- Badgrammar's audio guide in a museum.
    Commentaries are also a reaction, but often an analysis too. They tend to unfold over time, often simultaneously to what they are describing (the sports commentary, the museum guide, the line-by-line development of 'Shall I compare thee to a summer's day?').

    EDIT: I think GenJen's and badgrammar's examples that use 'running commentary' are in fact metaphors that blur the distinction a little. When you say that something is a 'running commentary', you're saying that the person's comments are so extended (and usually critical) that they have become a commentary. The expression is a criticism of verbosity and interference: the person's not content just to say that they don't like the way you dress (= comment), they procede with an item-by-item analysis of why the clothes you're wearing are unsuitable (= commentary).

    Second EDIT: I don't like WR's first definition of comment, the one you quote. Definition 2 is much better (comment, remark).
  8. annettehola Banned

    HOW HELPFUL, GenJen54 and Aupick.
    You have explained it with total clarity.
    Thank you very much.
    You have made me understand it.
  9. Yes, bravo, very good explanations from both of you!
  10. SoudainTresLoin Member

    Is there absolutely no difference between a comment and a commentary? Or would you use each one in a very precise context?
  11. nichec

    nichec Senior Member

    Hello, there's a thread with the same topic in WR dictionary. I think you'll find it helpful (I just checked it. It's very nice:))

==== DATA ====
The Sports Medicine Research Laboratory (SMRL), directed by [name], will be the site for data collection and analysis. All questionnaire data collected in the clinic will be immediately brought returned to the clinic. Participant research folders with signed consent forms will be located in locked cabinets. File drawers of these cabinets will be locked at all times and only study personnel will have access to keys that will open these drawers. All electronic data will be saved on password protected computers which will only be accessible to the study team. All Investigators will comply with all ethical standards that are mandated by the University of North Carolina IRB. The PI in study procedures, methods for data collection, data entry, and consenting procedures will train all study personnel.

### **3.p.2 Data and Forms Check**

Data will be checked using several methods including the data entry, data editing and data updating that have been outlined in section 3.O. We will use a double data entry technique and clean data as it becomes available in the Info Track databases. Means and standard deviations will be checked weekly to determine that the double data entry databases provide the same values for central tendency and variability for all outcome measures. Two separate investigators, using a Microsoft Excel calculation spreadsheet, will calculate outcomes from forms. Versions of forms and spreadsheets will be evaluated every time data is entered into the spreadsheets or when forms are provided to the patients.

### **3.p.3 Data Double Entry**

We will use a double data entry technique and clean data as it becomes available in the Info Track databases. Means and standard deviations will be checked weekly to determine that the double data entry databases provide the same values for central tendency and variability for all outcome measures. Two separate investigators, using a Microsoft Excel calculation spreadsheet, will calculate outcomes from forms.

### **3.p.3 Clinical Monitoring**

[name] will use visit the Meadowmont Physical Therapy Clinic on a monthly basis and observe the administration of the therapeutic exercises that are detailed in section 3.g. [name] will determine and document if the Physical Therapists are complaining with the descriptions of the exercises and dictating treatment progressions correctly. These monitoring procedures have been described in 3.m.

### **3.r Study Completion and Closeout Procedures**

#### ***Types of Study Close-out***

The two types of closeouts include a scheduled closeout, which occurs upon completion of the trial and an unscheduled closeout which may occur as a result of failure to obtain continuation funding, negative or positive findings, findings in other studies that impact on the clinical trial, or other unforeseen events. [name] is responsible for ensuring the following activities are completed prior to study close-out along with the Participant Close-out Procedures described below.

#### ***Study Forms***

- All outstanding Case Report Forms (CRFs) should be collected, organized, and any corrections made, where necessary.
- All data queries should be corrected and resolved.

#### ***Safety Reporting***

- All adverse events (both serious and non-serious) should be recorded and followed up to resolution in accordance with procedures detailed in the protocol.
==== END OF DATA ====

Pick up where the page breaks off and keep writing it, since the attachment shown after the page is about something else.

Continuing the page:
12. panjandrum

    panjandrum Occasional Moderator

    Belfast, Ireland
    English-Ireland (top end)
    Today's question has been popped onto the end of the previous thread.
  13. Sun14

    Sun14 Senior Member

    Hong Kong
    I've never seen people use a object directly following comment? Would you tell me the difference between: comment and comment on?
  14. panjandrum

    panjandrum Occasional Moderator

    Belfast, Ireland
    English-Ireland (top end)
    I'm not sure what you mean.
    Apart from a very specialised use of 'comment' in the world of computer programming, the only use of transitive 'comment' I can think of is when a clause follows 'comment' as object:
    Sitting on the train yesterday my grandson commented 'That lady's ears are very long.'
    An alternative way to tell of my train journey:
    Sitting on the train yesterday my grandson commented on the long ears of the lady sitting in front of him.
  15. Sun14

    Sun14 Senior Member

    Hong Kong
    Thank you very much. You get my question.

    I mean I've never seen a person use common take an object directly without a preposition.
  16. DonnyB

    DonnyB Senior Member

    Coventry, UK
    English UK Southern Standard English
    That's right. In ordinary use, it's either:

    - comment that + a clause (indirect speech)
    - comment + direct speech
    comment on + noun or noun clause
  17. Sun14

    Sun14 Senior Member

    Hong Kong
    Got it. Thank you very much.